A small, goblet-shaped drum, the tonbak is rarely seen or heard outside Iran, but it drives the fast and frenetic rhythmic intensity of Persian classical music.
The tonbak is usually made of walnut, ash or pear wood and topped with a thin piece of camel or goat skin. Musicians play with their hands, sitting down with the drum resting sideways across their legs.
Earlier this year, I traveled to Iran in search of the tonbak and to make The Hidden Drummers of Iran -- a crowdfunded documentary film
about my quest.
In Esfahan, a historic city in central Iran, I met renowned tonbak player Jafar Ghazi Asgar, who runs a music academy with his wife, Melika Davoodi. According to Davoodi, young tonbak players are drumming life into this ancient art form -- thanks in part to Instagram. Google, Facebook and Twitter are banned in Iran, but Instagram is permitted and provides a haven for young players to share their music.
Beyond formal drumming techniques, tonbak players have -- over the instrument's long history -- devised a seemingly limitless range of deviations using different parts of the hands, fingers and nails to create entrancing solos and accompaniments. The modern generation's top players have taken innovation a step further, incorporating elements of melody by applying pressure to the drum's skin with the right hand and producing melodic phrases with the left. I was astounded by the tonbak's versatility -- it can produce enough different sounds for an entire solo concert, from chilled out grooves to high-speed, virtuoso finger work.
The tonbak through time
The story of the tonbak drum tracks Iran's political, cultural and social history.
In its earliest form, the drum was used to accompany Zoorkhaneh
, a traditional system of fitness training that dates back to Iran's pre-Islamic era and is still widely practiced today.
The drum took on a more refined shape and sound during the Qajar dynasty (1794-1925), when Iran's classical music tradition
-- as we know it today -- was established.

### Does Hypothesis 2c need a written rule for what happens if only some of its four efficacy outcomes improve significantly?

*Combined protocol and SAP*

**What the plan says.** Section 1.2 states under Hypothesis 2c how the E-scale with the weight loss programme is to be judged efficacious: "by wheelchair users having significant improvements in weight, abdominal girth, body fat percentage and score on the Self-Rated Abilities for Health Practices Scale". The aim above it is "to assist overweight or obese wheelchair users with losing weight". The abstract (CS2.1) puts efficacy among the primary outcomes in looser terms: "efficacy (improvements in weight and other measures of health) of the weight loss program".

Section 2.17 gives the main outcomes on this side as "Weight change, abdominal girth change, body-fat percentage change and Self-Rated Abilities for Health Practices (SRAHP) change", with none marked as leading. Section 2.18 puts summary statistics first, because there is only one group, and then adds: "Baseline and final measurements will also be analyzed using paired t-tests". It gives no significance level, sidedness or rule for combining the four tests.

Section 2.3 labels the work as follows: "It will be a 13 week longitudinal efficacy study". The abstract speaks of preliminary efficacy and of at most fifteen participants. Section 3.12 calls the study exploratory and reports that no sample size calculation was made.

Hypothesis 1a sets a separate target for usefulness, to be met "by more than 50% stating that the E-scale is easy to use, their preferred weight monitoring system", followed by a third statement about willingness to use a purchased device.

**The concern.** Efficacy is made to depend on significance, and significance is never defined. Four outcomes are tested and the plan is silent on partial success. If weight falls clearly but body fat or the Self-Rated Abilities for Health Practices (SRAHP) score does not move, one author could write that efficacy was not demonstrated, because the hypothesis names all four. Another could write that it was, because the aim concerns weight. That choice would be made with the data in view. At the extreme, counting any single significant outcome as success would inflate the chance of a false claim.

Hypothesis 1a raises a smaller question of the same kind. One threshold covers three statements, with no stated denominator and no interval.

In 1925, Reza Shah toppled the Qajar rulers and seized power. He instituted a radical program of modernization which introduced musical influences from the West. Symphony orchestras and performers playing Western musical instruments were showcased alongside the country's indigenous music.
During this period, the tonbak thrived in the capable hands of Hossein Tehrani
. A virtuoso performer, Tehrani lifted the tonbak from its traditional role as part of a musical ensemble and inspired audiences to regard it as a solo instrument.
But in 1979, when religious leader Ayatollah Khomeini overthrew the monarchy and set about transforming Iran into a theocratic Islamic state, the tonbak's fortunes took a tumble.
Music was mostly restricted to pro-regime revolutionary songs and live performances and television broadcasts featuring musicians were prohibited. The number of active tonbak players dropped and the drum's development skipped a generation.
It was not until the end of the Iran-Iraq war in 1988, when these socially conservative restrictions were relaxed, that the country's indigenous music started to make its long-awaited comeback.
Today, Iran's tonbak drumming scene is thriving. There are more and more places for young people to learn to play instruments and perform and a growing number of professional percussionists.
Javad Alirezaei, a rising star of the Iranian classical music scene, told me that mastering the tonbak is a long process that requires finding a teacher willing to take you under their wing, prayer and a lot of practice.
Players undertake rigorous training, which starts in childhood. Most will study for an extensive period with a master musician until they are ready to enter the profession as concert artists.
Alirezaei's dedication is evident when he performs -- his hands glide across the drum at an astonishing speed to create beautiful music filled with passion and personality.
Feeling inspired, I decided to buy a tonbak of my own and in Tehran, visited the workshop of master craftsman Keyvan Taheri. Each new tonbak must be correctly tuned to achieve its maximum sound potential in the the environment it will inhabit. As my drum was going to London, with its relatively cold and damp climate, Taheri tuned it higher than usual by stretching the skin extra tight.
On my journey, I discovered that the current generation of tonbak makers and players are making tremendous efforts to preserve and promote a rich and ancient tradition. Their respect for the past combines with a responsiveness to current tech trends to make the tonbak more popular than ever, as waves of young players beat an exciting path in the instrument's evolution.
To find out more visit www.HiddenDrummers.com